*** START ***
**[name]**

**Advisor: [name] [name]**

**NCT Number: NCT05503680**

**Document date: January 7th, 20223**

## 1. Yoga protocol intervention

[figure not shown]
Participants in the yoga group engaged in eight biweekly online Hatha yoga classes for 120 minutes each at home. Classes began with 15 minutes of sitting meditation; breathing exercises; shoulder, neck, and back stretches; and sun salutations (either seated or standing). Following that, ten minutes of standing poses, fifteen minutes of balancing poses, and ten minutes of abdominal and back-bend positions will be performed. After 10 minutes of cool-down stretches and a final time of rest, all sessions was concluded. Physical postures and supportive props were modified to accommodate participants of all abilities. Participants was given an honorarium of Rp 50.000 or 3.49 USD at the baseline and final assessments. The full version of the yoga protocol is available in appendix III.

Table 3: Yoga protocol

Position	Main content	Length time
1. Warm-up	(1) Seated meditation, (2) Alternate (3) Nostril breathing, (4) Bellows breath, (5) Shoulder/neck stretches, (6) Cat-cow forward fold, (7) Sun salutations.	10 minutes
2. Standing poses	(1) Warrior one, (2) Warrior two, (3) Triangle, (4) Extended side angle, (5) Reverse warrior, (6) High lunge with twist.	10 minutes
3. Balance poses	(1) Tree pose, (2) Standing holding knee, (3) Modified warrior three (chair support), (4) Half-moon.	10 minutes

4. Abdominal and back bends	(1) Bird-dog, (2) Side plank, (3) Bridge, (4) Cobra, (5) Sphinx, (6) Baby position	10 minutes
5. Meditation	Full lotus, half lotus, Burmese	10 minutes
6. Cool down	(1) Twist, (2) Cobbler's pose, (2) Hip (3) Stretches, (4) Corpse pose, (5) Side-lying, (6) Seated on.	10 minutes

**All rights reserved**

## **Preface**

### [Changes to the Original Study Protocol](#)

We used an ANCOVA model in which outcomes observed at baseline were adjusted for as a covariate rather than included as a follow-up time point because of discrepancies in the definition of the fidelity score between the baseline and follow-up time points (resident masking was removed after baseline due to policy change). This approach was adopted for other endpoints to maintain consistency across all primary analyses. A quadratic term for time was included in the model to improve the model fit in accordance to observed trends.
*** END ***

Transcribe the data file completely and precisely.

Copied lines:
**[name]**

**Advisor: [name] [name]**

**NCT Number: NCT05503680**

**Document date: January 7th, 20223**

## 1. Yoga protocol intervention

[figure not shown]
Participants in the yoga group engaged in eight biweekly online Hatha yoga classes for 120 minutes each at home. Classes began with 15 minutes of sitting meditation; breathing exercises; shoulder, neck, and back stretches; and sun salutations (either seated or standing). Following that, ten minutes of standing poses, fifteen minutes of balancing poses, and ten minutes of abdominal and back-bend positions will be performed. After 10 minutes of cool-down stretches and a final time of rest, all sessions was concluded. Physical postures and supportive props were modified to accommodate participants of all abilities. Participants was given an honorarium of Rp 50.000 or 3.49 USD at the baseline and final assessments. The full version of the yoga protocol is available in appendix III.

Table 3: Yoga protocol

Position	Main content	Length time
1. Warm-up	(1) Seated meditation, (2) Alternate (3) Nostril breathing, (4) Bellows breath, (5) Shoulder/neck stretches, (6) Cat-cow forward fold, (7) Sun salutations.	10 minutes
2. Standing poses	(1) Warrior one, (2) Warrior two, (3) Triangle, (4) Extended side angle, (5) Reverse warrior, (6) High lunge with twist.	10 minutes
3. Balance poses	(1) Tree pose, (2) Standing holding knee, (3) Modified warrior three (chair support), (4) Half-moon.	10 minutes

4. Abdominal and back bends	(1) Bird-dog, (2) Side plank, (3) Bridge, (4) Cobra, (5) Sphinx, (6) Baby position	10 minutes
5. Meditation	Full lotus, half lotus, Burmese	10 minutes
6. Cool down	(1) Twist, (2) Cobbler's pose, (2) Hip (3) Stretches, (4) Corpse pose, (5) Side-lying, (6) Seated on.	10 minutes

**All rights reserved**

## **Preface**

### [Changes to the Original Study Protocol](#)

We used an ANCOVA model in which outcomes observed at baseline were adjusted for as a covariate rather than included as a follow-up time point because of discrepancies in the definition of the fidelity score between the baseline and follow-up time points (resident masking was removed after baseline due to policy change). This approach was adopted for other endpoints to maintain consistency across all primary analyses. A quadratic term for time was included in the model to improve the model fit in accordance to observed trends.